There’s an especially nice minimal pair illustrating this too, again with /k/, involving the English loanword 'strike', which is disambiguated as
    • stoˈraikʲ as in 'general strike' (to use your LPD conventions, zeˌnesto or zeˈnesto, an abbreviation of the portmanteau word zeˌnerarustoˈraikʲ, with zene for general as in zeˌnekon for 'general contractor' and sˌto or sˈto for strike, which is a free form meaning the same as stoˈraikʲ – Wonderful, isn't it?)
    • stoˈraik(sup)ɯ(/sup) as in baseball or tenpin bowling.

    As you know, this applies to all the voiceless consonants involved, like the s in stoˈraikʲ, sˌto, sˈto, stoˈraik(sup)ɯ(/sup) above, which really doesn’t merit the superscript, let alone a devoiced vowel, in standard Japanese. A minimal pair for that is sˈki (Rom. suki), liking, love, spade (as allegedly in sukiyaki) ~ ɕˈki (Rom. siki etc), ceremony, conductor, the four seasons etc, all depending on the kanji.

    What a coincidence that Lazar mentions "Dice-K" for Daisuke with this elision, indicating that he throws strikes, and that this crucial K is baseball notation for a strike. I hope he or someone else steeped in this culture can explain why!

    My decision to prioritize ˈnet ski was based on what I have heard antiques experts say on television. I see that CEPD prioritizes the -skeɪ variant
    Hazardous, considering that antiques experts say prɒvəˈnɒŋks for ˈprɒvɪnəns, but you do give the desirable ˈnetskeɪ second, and you are so right to leave out the ʊ, and to deny all knowledge of the neˈtsuːki etc that antiques experts are also perfectly capable of saying.

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  7. My apologies, I misspoke (wrote?). "K" isn't actually an abbreviation for a strike, but rather for a strikeout (which would typically involve three strikes). I'm not sure of its origin, but perhaps Wiki could shed some light ( http://en.wikipedia.org/wiki/Strikeout#Rules ).

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  8. I'm afraid I miswrote too, Lazar. I don't deserve John's heroic editing. Blogspot won't accept sup tags in comments, and I guess he can't override that, but when I put them into round brackets instead of chevrons, which at least makes clear what is intended, and it still wouldn't accept the post, I tried all sorts of rejiggings, which may or may not entitle me to a fool's pardon for the following garbles:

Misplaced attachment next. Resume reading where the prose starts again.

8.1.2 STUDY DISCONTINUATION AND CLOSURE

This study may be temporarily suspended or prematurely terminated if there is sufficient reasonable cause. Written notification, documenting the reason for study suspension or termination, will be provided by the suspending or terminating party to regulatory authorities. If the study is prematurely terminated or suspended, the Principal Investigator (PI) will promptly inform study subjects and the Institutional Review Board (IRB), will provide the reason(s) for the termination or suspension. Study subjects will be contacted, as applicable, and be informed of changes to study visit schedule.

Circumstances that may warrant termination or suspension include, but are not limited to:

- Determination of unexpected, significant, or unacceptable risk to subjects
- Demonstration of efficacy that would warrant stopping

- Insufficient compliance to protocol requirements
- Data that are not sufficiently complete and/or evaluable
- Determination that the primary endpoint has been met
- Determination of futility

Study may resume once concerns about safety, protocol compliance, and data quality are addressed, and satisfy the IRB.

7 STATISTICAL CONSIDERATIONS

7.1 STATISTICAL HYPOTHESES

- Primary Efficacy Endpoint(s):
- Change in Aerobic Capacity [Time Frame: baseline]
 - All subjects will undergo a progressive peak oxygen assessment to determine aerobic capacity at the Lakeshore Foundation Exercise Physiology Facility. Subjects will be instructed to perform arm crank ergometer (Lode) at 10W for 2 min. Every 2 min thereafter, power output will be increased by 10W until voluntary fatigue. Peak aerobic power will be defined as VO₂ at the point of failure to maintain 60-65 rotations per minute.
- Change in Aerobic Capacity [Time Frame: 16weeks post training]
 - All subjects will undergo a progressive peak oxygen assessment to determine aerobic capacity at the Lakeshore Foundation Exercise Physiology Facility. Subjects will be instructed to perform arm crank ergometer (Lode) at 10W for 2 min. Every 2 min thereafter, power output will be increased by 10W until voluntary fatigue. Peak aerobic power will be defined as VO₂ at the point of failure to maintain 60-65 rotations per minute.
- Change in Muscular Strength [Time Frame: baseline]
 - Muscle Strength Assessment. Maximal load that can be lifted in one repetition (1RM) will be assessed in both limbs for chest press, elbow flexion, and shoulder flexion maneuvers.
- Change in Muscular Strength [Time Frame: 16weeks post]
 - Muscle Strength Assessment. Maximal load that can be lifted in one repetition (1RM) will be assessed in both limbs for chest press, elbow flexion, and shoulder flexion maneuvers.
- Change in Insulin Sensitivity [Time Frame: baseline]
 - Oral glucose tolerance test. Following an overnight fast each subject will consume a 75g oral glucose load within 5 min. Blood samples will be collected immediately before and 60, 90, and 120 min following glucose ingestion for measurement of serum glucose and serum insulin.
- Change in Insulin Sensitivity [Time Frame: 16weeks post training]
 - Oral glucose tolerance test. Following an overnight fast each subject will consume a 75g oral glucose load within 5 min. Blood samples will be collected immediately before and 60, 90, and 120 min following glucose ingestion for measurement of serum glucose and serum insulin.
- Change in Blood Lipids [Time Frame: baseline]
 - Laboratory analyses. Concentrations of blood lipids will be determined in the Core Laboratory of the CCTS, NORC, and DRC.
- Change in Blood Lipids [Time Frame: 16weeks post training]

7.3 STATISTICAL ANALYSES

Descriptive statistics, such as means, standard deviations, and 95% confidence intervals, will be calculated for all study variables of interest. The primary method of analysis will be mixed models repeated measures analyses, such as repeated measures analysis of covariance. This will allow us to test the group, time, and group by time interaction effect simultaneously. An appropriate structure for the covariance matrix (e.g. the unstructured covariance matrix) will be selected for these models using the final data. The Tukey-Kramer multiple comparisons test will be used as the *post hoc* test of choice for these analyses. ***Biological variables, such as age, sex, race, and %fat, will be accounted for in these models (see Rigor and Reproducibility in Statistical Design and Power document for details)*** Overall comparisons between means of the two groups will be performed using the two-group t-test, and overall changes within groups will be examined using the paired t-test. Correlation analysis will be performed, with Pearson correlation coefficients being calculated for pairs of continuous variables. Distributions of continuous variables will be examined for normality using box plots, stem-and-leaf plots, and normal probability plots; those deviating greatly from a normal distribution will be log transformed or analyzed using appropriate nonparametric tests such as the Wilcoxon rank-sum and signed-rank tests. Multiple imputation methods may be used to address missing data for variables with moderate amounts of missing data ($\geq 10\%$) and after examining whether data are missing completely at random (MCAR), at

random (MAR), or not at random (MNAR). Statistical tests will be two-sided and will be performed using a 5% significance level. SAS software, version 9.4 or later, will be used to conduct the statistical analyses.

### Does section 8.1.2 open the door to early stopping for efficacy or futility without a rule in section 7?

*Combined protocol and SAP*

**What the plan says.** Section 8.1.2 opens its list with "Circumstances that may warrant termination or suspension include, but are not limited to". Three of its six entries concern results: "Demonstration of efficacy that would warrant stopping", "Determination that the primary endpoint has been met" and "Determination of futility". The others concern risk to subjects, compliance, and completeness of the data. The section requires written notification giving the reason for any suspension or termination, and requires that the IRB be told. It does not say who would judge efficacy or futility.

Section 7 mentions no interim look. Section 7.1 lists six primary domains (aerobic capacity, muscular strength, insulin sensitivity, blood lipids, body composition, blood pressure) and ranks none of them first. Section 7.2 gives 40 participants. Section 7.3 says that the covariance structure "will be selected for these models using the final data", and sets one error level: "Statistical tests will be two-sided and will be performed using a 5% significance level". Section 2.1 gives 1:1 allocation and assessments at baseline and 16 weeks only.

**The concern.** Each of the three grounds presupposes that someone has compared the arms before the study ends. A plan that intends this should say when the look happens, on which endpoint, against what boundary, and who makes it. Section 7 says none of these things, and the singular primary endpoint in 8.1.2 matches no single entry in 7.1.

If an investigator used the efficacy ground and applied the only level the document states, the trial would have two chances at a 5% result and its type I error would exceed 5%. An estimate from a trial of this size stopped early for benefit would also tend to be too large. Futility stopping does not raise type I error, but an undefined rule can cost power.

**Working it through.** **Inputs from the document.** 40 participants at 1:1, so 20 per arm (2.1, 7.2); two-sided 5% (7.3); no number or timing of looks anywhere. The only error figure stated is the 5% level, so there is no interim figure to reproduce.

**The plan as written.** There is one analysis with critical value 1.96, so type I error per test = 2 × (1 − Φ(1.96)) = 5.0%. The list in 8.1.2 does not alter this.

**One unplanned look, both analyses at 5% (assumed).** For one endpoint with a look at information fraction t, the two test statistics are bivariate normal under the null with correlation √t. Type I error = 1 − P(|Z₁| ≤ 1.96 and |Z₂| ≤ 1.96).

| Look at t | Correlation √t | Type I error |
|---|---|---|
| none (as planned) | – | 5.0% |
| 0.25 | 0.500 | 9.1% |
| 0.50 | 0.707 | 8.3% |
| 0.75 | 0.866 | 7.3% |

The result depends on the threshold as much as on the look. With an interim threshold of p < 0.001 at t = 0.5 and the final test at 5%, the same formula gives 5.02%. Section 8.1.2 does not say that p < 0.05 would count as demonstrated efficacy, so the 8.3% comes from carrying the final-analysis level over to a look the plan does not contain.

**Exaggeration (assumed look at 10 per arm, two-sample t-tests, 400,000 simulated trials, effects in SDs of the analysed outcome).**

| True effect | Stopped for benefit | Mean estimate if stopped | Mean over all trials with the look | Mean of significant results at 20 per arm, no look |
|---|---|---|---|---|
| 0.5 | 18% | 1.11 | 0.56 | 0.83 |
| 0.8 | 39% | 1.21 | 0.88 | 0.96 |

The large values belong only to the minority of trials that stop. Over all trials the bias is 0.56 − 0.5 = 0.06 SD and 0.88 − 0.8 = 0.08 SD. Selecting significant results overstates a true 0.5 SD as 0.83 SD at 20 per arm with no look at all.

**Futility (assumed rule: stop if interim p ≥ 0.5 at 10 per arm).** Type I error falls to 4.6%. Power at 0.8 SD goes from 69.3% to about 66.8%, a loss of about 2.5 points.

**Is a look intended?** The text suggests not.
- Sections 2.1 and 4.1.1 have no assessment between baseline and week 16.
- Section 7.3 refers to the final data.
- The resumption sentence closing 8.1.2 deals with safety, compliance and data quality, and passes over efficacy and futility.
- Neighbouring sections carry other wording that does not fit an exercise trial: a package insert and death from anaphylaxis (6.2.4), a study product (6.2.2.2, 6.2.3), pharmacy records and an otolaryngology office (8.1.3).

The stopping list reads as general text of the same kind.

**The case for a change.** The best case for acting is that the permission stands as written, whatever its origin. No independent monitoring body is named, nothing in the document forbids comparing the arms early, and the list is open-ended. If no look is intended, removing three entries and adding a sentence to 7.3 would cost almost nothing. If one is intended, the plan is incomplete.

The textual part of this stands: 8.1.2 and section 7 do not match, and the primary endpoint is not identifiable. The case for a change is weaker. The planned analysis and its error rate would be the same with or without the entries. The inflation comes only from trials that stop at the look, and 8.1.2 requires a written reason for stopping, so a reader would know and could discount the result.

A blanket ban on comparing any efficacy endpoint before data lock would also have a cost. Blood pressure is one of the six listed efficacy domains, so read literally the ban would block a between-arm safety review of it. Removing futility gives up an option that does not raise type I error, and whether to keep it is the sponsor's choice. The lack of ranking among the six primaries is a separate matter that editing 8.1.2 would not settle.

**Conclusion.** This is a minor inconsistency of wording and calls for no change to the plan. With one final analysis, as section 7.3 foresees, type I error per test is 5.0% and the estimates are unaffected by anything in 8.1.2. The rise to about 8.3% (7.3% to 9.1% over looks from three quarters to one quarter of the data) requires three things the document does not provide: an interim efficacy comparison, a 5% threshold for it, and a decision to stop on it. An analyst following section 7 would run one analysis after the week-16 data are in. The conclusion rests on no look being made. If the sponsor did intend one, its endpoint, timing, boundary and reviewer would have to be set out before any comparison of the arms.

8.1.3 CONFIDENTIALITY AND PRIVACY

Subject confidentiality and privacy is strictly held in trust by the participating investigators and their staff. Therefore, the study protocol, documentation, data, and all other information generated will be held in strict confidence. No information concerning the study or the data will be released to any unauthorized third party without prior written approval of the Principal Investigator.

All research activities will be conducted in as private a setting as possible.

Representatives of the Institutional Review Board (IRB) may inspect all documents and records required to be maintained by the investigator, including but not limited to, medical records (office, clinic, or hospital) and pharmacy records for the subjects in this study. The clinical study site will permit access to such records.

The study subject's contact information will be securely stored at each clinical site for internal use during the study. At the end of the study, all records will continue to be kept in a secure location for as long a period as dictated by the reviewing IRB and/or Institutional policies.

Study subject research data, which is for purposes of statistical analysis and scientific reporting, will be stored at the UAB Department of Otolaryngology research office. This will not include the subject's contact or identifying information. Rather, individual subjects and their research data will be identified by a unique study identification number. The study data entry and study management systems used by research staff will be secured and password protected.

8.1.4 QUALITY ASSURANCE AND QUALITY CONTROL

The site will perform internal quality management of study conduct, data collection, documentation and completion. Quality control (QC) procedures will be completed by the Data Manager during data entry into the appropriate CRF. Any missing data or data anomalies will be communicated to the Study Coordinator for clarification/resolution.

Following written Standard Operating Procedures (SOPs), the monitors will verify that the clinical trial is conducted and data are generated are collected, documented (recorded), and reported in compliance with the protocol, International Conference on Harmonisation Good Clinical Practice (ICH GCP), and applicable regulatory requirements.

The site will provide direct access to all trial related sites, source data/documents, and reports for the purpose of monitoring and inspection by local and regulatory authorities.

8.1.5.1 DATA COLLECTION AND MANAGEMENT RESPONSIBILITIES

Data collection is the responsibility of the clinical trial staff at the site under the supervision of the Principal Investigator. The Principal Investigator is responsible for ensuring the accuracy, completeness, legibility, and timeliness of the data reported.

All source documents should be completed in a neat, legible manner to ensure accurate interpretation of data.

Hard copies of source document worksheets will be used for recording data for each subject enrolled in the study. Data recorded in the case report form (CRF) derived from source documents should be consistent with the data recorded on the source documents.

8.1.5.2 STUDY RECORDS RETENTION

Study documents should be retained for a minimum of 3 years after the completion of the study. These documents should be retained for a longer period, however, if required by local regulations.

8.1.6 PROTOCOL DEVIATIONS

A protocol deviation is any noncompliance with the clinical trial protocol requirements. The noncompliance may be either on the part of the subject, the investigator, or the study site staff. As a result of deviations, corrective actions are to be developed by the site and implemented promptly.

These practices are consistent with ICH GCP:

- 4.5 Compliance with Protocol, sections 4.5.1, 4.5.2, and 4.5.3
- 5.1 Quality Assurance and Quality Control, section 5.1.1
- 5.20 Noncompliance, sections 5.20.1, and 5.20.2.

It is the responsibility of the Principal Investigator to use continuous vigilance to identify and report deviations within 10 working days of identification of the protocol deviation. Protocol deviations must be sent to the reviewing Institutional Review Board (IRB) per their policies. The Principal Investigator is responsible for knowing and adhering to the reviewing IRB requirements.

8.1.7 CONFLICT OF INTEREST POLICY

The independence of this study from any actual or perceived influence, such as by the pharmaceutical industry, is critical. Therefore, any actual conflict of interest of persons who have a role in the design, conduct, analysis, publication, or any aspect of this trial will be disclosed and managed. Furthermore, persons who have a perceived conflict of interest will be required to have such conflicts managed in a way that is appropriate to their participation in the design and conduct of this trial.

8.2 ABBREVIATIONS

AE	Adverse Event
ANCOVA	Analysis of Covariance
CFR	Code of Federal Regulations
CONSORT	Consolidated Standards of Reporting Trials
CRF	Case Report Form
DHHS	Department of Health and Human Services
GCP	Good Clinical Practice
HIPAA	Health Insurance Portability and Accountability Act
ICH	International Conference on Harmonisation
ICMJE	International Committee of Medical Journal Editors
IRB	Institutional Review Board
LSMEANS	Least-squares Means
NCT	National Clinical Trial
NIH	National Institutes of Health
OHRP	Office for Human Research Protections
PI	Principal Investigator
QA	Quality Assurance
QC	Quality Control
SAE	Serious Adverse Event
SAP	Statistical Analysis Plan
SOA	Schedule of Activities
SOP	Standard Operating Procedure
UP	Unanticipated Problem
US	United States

…"an abbreviation of the portmanteau word z…" should read "a portmanteau word abbreviated from the loan compound z…"

    …"which really doesn’t merit the superscript, let alone a devoiced vowel, in standard Japanese" makes kᵚ (eureka!) look like the antecedent of the "which". I intended the s to be, and should have written "This s really doesn’t merit the superscript, let alone a devoiced vowel, in standard Japanese."

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  9. When a Japanese word with a final "e" gets into English, it seems to be pronounced as "ei"or "i",
    e.g., sake(=rice wine), Kobe beef, Dais-K, because English has no word ending with a final "e".
    On the other hand, in the NHK-type Japanese, "keikoutou"(=fluorescent light)if written in the Japanese hirakana or katakana is actually pronounced "keekootoo"[ke:ko:to:](in the long vowels) So, the Japanized English words such as
    date, cake, safe are all pronounced with long [e:] in the common Japanese. (In the western Kyushu Island, the older people used to use [ei]. But in my observation, the younger people seem to use [ei] less and less.)
    (I did not use the phonetic fonts here.Sorry.)

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  10. But there are still possible pairs like meˈirɯ (be depressed) ~ ˈmeːrɯ (email) , ˈdeiri (goings and comings) ~ ˈdeːri(ː) (a daily), aren't there? And marginally ˈkarei (plaice) ~ kaˌreː (curry). And you can still get ei in the conjugation of verbs in –ku and –gu: ˈseita (blocked, hurried, coughed) ~ ˈseːta(ː) (sweater) and ɸᵚˈseida (fended off) ~ ɸᵚˌseːda (it's unjust, irregular etc).

    And even in Kyushu, older people didn't use [ei] for [eː] in borrowings like you quote, did they? Or anyone anywhere in native Japanese words like oˈneːsan (elder sister)?

    As you say, English (in its RP incarnation) has no native words ending with final [e], but it does have foreign borrowings like 'café' with é for this final /eɪ/, and you see this used for Japanese borrowings too: saké, karaoké etc, to mark them for this pronunciation.

    Thus OED has 'netsuké' under 'netsuke', and actually has the spelling 'saké' as the entry heading.

    BTW when I was commenting on John's reference to a secondary articulation on the preceding consonant where an i or an ɯ is devoiced/elided, I said above of elision after s, "This s really doesn’t merit the superscript, let alone a devoiced vowel, in standard Japanese." I adduced the minimal pair sˈki ~ ɕˈki, with elision of ɯ and i respectively. It would have been worth pointing out that the same applies to /t/, since it has the allophone [ts] before ɯ and [tɕ] before i. A minimal pair for that is

    tsˈki (Rom. tuki etc), (moon) ~ tɕˈki (Rom. tiki etc), acquaintance etc.

    And these voiceless consonants can do this before geminates too:

    tsˌtta (hooked, caught, hung etc) ~ tɕˌtta (scattered)

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  11. I wasn't practising what I preached about the superscript, was I? I could have written "ɸˈseida (fended off) ~ ɸˌseːda (it's unjust, irregular etc)" without the superscript ɯ for this allophone of /h/. The corresponding allophone before i is [ç]. Minimal pairs for these are